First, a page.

Once forecasts for historic snowfalls were issued, seven states of emergencies were declared from Pennsylvania to New Hampshire, and major highways were closed throughout the Northeast. Aviation was not spared as roughly 7,000 flights were cancelled. Businesses and schools also closed, and public transit was either shut down or severely curtailed. The subway system in New York City was shut down for the first time in its history due to an imminent snowstorm (2-3 feet of snow were predicted for the Big Apple). Needless to say, the pressure on forecasters was quite high (unlike the falling barometric pressure of the developing nor'easter).
In 20-20 hindsight, forecasters probably should have conveyed some uncertainty to the public on January 25, 2015, because a "historic snowstorm" did not materialize in some areas (see image below). For example, the National Weather Service predicted up to three feet of snow in New York City, and, yet, "only" 10 inches fell (a significant snowfall, no doubt, but hardly three feet). In Philadelphia, PA, the National Weather Service predicted 14 inches. Only two inches were measured. That's a really big deal as far as emergency planning is concerned.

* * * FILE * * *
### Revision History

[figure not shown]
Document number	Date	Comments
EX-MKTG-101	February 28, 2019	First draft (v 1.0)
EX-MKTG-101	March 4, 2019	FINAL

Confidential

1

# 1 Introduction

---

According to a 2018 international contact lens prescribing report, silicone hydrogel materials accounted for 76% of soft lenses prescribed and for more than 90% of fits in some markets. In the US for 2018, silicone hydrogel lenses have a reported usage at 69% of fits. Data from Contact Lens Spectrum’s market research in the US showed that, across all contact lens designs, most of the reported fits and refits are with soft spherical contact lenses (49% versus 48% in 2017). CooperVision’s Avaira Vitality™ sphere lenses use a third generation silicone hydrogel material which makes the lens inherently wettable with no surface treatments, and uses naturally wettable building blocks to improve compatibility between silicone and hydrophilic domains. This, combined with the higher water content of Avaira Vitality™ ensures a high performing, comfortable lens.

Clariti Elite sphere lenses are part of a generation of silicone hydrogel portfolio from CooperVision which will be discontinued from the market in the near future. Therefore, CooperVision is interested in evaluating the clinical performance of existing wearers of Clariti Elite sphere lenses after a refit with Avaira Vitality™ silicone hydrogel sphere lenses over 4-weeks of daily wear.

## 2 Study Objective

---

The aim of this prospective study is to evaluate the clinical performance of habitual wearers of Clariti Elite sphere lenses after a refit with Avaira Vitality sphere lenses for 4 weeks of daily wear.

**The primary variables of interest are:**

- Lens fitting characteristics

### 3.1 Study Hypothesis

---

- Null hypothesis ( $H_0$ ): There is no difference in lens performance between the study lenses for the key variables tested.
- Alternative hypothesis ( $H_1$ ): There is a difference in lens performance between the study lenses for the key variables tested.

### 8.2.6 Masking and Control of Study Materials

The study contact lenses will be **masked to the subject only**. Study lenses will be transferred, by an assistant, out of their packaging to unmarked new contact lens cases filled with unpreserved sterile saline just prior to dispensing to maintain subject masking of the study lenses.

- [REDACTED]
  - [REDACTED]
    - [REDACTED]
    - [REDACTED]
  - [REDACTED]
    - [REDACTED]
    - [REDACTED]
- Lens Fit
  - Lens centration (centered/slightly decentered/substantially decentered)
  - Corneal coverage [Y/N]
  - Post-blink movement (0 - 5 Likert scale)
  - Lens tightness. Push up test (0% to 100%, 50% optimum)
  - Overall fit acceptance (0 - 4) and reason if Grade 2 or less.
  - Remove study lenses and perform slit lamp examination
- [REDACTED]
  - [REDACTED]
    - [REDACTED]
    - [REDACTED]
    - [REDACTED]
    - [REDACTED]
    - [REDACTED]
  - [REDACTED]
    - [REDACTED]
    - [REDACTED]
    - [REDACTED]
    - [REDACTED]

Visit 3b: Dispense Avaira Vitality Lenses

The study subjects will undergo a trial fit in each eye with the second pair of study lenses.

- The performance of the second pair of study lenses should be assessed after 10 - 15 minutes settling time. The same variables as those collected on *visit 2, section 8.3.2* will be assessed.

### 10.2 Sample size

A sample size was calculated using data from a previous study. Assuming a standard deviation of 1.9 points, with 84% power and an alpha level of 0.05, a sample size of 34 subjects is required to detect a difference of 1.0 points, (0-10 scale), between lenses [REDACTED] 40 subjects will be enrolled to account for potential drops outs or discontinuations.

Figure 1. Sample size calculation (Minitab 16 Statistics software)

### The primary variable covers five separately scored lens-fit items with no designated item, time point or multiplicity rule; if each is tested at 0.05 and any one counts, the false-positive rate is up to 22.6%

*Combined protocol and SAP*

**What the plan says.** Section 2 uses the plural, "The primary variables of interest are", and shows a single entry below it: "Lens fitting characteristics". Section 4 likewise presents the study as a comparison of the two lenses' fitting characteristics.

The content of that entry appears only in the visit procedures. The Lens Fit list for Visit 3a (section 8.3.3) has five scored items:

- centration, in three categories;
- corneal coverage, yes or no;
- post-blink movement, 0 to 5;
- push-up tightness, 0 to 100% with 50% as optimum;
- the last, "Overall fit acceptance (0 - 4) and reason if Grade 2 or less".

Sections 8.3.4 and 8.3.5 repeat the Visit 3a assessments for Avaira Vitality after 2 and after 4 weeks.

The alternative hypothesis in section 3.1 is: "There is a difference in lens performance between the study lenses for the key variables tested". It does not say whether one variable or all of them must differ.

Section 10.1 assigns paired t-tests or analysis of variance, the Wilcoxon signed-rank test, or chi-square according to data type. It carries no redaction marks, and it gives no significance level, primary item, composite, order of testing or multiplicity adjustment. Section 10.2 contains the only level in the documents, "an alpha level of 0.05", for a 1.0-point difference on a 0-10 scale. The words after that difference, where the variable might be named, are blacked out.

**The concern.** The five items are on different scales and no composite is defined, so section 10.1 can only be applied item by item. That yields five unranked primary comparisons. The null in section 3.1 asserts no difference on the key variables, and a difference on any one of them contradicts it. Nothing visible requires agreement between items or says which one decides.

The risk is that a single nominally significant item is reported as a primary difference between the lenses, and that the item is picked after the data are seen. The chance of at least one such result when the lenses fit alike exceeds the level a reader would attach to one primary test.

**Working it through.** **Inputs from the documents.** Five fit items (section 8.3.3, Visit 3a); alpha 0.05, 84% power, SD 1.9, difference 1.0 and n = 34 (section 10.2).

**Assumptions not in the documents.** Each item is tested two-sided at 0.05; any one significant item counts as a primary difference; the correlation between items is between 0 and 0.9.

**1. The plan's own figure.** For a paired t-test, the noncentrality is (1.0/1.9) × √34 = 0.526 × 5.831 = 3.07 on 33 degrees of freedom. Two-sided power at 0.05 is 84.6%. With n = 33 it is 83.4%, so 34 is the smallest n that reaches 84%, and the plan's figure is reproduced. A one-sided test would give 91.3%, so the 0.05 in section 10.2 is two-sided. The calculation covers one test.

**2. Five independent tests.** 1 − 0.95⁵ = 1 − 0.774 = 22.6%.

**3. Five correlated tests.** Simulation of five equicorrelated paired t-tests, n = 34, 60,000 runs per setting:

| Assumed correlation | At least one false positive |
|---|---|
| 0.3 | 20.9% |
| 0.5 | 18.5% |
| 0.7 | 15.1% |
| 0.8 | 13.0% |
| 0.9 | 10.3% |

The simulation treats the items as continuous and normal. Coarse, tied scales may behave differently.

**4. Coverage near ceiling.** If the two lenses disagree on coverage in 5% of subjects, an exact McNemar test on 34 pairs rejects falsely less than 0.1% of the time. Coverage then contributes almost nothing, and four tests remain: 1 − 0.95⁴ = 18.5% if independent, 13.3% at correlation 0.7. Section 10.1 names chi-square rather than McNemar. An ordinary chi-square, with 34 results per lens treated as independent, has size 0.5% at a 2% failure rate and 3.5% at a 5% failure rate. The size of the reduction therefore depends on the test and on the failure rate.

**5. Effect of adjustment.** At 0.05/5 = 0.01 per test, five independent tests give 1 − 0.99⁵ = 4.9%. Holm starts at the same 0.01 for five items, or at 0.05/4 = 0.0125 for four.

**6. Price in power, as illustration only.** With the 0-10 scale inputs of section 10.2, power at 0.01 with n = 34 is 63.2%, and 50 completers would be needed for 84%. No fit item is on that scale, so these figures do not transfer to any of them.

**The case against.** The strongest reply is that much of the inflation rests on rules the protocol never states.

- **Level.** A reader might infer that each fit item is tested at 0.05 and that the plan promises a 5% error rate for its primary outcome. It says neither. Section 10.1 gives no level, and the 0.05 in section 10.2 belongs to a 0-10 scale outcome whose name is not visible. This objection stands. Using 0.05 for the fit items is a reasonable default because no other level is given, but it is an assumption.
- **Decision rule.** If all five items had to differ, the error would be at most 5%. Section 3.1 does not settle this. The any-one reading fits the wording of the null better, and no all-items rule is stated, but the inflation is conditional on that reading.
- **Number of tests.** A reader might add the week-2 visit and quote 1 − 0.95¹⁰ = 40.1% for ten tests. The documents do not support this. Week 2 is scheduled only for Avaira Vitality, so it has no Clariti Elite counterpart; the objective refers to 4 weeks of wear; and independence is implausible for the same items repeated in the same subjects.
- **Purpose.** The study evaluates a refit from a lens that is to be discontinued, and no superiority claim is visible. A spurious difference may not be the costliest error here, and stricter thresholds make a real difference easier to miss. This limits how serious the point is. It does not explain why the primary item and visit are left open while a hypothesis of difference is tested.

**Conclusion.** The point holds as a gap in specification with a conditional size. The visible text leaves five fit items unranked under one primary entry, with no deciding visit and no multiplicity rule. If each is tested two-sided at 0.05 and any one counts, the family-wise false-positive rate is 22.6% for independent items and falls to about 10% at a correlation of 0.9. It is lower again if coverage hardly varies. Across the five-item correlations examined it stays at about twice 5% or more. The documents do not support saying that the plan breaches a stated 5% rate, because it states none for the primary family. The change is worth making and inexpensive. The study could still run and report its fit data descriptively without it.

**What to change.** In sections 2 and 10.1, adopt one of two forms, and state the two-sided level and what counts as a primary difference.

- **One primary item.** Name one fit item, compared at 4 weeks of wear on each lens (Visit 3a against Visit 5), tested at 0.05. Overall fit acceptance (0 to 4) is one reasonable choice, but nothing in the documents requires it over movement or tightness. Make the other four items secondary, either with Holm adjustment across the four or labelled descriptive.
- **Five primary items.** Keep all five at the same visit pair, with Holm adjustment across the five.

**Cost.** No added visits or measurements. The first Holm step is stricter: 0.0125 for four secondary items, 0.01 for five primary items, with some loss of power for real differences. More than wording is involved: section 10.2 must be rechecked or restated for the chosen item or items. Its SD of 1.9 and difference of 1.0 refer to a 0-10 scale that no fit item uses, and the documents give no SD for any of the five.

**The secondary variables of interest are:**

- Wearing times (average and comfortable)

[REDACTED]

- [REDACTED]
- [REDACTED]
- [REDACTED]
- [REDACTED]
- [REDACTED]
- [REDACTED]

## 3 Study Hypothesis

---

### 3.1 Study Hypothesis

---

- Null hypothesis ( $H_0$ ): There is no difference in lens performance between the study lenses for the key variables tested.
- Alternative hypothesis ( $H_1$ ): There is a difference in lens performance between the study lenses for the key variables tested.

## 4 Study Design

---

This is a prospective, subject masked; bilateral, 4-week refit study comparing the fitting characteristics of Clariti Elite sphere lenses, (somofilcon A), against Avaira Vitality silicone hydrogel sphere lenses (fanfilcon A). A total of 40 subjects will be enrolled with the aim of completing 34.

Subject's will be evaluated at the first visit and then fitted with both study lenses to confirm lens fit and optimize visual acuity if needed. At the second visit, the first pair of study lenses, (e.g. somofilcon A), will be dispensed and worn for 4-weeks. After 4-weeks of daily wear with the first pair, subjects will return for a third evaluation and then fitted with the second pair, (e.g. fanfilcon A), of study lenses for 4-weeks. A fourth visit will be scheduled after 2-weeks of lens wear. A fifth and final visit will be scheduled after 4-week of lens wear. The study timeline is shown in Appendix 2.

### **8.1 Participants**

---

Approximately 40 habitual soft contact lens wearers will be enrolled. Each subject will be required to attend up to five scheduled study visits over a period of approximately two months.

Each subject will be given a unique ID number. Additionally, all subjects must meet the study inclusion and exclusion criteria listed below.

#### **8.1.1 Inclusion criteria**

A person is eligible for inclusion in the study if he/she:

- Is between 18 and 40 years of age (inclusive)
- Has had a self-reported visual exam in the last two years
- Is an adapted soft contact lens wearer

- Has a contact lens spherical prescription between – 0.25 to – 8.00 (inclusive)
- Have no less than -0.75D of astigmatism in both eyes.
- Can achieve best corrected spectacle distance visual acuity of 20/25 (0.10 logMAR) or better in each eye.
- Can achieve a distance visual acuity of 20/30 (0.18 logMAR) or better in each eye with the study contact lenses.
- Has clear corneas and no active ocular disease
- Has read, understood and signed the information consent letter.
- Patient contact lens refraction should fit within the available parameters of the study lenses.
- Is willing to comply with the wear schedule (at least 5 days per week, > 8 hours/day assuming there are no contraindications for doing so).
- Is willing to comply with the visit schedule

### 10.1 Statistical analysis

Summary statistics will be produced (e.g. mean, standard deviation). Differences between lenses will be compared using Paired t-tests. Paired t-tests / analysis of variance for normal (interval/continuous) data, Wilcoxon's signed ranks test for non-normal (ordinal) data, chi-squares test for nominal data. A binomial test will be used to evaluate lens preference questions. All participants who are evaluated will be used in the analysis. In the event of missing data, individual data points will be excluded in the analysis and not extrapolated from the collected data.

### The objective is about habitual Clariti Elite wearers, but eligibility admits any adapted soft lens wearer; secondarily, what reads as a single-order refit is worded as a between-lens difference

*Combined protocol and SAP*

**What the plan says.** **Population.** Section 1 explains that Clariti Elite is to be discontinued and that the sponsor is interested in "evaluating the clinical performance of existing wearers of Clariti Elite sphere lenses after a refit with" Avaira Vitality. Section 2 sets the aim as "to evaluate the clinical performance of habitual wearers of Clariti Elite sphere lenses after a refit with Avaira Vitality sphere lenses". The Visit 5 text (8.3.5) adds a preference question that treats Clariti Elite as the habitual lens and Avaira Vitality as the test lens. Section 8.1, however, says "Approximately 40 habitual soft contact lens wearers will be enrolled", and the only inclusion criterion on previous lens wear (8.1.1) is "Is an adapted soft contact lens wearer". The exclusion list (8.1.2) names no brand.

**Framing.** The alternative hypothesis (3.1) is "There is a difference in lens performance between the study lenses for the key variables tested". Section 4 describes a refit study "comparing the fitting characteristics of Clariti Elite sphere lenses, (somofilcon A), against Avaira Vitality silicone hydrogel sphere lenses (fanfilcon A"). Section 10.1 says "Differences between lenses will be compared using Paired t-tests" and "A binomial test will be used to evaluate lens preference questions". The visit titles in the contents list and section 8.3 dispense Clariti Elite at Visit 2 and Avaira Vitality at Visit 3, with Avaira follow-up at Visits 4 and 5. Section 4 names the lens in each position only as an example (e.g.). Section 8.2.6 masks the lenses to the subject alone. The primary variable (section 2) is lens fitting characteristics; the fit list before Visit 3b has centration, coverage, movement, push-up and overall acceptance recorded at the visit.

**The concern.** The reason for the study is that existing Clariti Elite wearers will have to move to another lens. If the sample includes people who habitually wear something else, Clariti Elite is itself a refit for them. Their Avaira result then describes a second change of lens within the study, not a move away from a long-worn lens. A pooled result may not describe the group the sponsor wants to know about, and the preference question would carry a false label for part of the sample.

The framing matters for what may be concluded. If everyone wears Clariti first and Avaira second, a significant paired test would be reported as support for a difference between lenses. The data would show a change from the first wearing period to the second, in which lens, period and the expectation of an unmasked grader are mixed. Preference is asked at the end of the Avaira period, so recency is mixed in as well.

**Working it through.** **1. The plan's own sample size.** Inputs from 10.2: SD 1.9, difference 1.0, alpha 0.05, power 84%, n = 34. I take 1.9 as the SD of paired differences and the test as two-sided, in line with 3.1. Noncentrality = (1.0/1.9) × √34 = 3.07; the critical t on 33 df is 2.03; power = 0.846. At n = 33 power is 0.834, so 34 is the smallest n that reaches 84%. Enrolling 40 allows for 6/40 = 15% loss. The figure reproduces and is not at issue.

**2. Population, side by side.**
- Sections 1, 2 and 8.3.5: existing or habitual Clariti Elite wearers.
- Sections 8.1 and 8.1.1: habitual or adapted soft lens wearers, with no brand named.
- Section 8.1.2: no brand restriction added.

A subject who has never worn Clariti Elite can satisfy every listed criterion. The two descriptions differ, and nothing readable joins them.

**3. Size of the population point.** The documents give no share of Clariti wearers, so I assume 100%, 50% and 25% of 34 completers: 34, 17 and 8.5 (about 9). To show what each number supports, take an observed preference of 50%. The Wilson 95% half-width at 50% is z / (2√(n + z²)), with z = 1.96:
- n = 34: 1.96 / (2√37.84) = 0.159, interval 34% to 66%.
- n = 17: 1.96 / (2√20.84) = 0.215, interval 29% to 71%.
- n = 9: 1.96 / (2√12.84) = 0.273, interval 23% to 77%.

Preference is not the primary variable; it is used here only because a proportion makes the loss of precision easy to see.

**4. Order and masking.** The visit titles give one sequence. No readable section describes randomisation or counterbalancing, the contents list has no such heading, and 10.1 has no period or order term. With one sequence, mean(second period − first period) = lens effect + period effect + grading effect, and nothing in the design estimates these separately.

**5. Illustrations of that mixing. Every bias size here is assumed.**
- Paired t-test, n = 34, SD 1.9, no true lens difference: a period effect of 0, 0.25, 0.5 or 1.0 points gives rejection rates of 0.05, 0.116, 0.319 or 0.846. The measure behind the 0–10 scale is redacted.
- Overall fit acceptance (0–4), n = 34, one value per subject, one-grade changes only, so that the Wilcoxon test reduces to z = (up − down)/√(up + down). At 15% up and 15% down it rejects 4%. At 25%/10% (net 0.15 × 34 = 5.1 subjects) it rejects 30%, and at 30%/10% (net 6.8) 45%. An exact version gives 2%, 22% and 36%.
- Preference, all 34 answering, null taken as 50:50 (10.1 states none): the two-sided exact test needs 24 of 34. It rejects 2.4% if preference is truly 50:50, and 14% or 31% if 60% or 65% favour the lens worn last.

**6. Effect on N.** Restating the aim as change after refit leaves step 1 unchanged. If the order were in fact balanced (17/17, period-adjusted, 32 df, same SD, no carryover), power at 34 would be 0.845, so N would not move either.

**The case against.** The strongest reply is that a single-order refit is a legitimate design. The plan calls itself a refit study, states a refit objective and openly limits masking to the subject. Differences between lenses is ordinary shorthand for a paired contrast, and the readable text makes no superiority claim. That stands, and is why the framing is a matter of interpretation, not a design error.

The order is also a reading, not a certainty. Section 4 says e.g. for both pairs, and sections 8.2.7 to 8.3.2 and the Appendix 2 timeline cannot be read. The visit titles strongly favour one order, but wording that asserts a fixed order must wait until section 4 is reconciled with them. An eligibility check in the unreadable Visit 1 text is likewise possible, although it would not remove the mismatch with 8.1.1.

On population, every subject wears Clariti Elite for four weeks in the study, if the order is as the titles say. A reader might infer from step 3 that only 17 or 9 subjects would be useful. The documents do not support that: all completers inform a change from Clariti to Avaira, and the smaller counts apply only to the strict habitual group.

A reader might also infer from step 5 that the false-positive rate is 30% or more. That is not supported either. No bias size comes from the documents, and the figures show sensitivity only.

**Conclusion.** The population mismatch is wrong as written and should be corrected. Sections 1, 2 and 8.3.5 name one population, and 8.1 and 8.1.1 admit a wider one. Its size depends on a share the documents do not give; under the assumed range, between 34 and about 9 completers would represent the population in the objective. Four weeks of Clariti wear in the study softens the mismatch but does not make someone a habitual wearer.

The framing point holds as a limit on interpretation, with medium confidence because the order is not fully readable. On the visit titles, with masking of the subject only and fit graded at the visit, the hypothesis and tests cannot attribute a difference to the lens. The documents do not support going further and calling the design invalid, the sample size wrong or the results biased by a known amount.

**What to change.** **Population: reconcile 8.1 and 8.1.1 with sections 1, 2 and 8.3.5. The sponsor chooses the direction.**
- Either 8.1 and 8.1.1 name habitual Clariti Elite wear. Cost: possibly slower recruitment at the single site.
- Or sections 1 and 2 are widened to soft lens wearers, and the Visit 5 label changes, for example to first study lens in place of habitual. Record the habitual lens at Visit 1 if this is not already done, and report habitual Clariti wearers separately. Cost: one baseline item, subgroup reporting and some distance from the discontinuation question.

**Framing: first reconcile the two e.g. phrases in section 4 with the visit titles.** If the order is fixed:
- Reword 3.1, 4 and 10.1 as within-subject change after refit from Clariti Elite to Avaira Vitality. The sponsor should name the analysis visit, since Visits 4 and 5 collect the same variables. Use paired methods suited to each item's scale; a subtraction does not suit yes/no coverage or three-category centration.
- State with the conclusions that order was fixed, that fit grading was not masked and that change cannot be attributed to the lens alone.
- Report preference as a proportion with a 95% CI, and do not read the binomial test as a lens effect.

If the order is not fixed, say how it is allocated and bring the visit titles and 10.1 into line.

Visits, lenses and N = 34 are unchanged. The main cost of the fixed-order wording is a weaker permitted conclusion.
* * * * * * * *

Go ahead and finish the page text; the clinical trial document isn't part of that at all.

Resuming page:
On the flip side, the National Weather Service's forecast for eastern New England had exactly the right tenor of a "historic snowstorm." For example, Worcester, Massachusetts, recorded 34.5" of snow, the city's greatest snowfall on record (records date back to 1892). So the National Weather Service was egregiously wrong in some places while they were right on target in others.
How could a great forecast at many cities and towns be so wrong in other places? The simple answer is that the eventual track of the storm was 50 to 100 miles east of where earlier runs of the models had predicted (here's the storm verification). As a result of the eastward shift in the low's path (from the models' predicted track), cities and towns farther west, which were slated to receive potentially historic totals, got much less snow than forecast. In the grand scheme of numerical weather prediction, the eastward shift from the predicted storm track might seem like a relatively small error, but it made a huge difference in snowfall at Philadelphia and New York City.
Although deterministic forecasts such as the snowfall forecast for January 25-28, 2015, are pretty much standard practice these days, the specificity of deterministic forecasts makes them vulnerable, especially when there's a rather high degree of uncertainty. A more realistic approach is used by some forecasters when they recognize that the forecast uncertainty makes it too risky to issue a deterministic forecast without adding important qualifiers. In these situations, forecasters attempt to convey the uncertainty to the general public by providing probabilities for various possible outcomes.
What specific strategies do weather forecasters have at their disposal to make forecasts when there is a meaningful degree of uncertainty? Read on.